Pulmonary O2 uptake kinetics as a determinant of high-intensity exercise tolerance in humans

Scott R Murgatroyd, Carrie Ferguson, Susan A Ward, Brian J Whipp, Harry B Rossiter
Journal of Applied Physiology 2011, 110 (6): 1598-606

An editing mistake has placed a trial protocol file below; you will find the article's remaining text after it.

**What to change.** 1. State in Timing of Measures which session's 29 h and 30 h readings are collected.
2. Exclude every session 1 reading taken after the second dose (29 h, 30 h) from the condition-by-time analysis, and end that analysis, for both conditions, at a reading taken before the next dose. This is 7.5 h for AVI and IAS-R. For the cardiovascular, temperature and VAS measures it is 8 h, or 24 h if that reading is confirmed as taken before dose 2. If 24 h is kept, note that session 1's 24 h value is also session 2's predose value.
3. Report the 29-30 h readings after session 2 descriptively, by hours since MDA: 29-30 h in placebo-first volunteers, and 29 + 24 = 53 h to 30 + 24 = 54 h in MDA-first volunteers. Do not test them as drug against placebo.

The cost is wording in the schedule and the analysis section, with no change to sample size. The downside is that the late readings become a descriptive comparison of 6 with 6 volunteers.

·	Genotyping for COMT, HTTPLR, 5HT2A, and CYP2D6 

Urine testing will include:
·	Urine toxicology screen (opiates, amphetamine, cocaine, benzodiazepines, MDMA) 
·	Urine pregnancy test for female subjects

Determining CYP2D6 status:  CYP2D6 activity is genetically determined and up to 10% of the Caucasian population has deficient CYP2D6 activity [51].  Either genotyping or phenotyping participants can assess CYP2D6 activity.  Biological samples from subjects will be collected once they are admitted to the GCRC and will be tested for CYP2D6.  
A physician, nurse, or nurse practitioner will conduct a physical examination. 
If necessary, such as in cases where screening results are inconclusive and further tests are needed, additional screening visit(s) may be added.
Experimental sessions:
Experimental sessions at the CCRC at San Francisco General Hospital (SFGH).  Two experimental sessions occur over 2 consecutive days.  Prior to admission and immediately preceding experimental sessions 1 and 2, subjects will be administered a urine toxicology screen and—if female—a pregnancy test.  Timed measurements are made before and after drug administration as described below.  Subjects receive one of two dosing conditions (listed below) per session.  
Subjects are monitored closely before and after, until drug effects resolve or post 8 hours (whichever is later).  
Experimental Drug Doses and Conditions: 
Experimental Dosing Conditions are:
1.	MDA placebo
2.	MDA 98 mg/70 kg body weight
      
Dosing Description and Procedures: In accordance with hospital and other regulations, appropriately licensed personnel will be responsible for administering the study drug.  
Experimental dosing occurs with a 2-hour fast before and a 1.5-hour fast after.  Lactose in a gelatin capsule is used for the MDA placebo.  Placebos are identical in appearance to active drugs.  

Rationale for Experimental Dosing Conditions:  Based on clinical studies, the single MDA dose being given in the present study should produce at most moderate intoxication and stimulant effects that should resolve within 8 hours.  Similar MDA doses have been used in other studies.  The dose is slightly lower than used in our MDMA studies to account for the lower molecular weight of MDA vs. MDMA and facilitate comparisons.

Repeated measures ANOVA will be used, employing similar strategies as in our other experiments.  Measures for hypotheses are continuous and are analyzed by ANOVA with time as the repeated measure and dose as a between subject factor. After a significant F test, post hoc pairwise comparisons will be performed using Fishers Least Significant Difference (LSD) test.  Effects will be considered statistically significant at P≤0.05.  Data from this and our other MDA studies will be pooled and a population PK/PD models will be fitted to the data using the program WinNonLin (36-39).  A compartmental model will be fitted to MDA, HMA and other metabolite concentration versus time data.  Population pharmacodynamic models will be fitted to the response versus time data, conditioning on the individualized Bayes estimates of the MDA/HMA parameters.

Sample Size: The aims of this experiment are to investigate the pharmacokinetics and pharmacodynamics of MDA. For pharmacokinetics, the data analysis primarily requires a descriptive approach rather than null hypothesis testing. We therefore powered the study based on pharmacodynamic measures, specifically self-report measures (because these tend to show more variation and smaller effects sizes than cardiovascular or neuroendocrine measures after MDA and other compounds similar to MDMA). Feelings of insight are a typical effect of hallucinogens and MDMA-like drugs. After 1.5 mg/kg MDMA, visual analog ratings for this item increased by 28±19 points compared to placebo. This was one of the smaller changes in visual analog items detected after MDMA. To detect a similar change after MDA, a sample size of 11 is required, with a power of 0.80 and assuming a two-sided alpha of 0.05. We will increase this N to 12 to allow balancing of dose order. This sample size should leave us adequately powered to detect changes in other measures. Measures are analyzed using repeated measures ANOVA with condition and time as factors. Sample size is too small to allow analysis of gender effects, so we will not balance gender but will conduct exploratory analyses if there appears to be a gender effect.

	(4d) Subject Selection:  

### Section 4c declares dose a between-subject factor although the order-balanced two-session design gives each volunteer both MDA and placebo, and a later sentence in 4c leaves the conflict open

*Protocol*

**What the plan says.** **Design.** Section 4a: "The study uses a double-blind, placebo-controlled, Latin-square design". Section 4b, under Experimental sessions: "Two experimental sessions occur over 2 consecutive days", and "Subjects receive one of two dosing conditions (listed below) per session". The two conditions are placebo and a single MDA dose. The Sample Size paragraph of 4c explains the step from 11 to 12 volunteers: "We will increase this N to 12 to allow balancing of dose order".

Tolerance to high-intensity constant-power (P) exercise is well described by a hyperbola with two parameters: a curvature constant (W') and power asymptote termed "critical power" (CP). Since the ability to sustain exercise is closely related to the ability to meet the ATP demand in a steady state, we reasoned that pulmonary O(2) uptake (Vo(2)) kinetics would relate to the P-tolerable duration (t(lim)) parameters. We hypothesized that 1) the fundamental time constant (τVo(2)) would relate inversely to CP; and 2) the slow-component magnitude (ΔVo(2sc)) would relate directly to W'. Fourteen healthy men performed cycle ergometry protocols to the limit of tolerance: 1) an incremental ramp test; 2) a series of constant-P tests to determine Vo(2max), CP, and W'; and 3) repeated constant-P tests (WR(6)) normalized to a 6 min t(lim) for τVo(2) and ΔVo(2sc) estimation. The WR(6) t(lim) averaged 365 ± 16 s, and Vo(2max) (4.18 ± 0.49 l/min) was achieved in every case. CP (range: 171-294 W) was inversely correlated with τVo(2) (18-38 s; R(2) = 0.90), and W' (12.8-29.9 kJ) was directly correlated with ΔVo(2sc) (0.42-0.96 l/min; R(2) = 0.76). These findings support the notions that 1) rapid Vo(2) adaptation at exercise onset allows a steady state to be achieved at higher work rates compared with when Vo(2) kinetics are slower; and 2) exercise exceeding this limit initiates a "fatigue cascade" linking W' to a progressive increase in the O(2) cost of power production (Vo(2sc)), which, if continued, results in attainment of Vo(2max) and exercise intolerance. Collectively, these data implicate Vo(2) kinetics as a key determinant of high-intensity exercise tolerance in humans.

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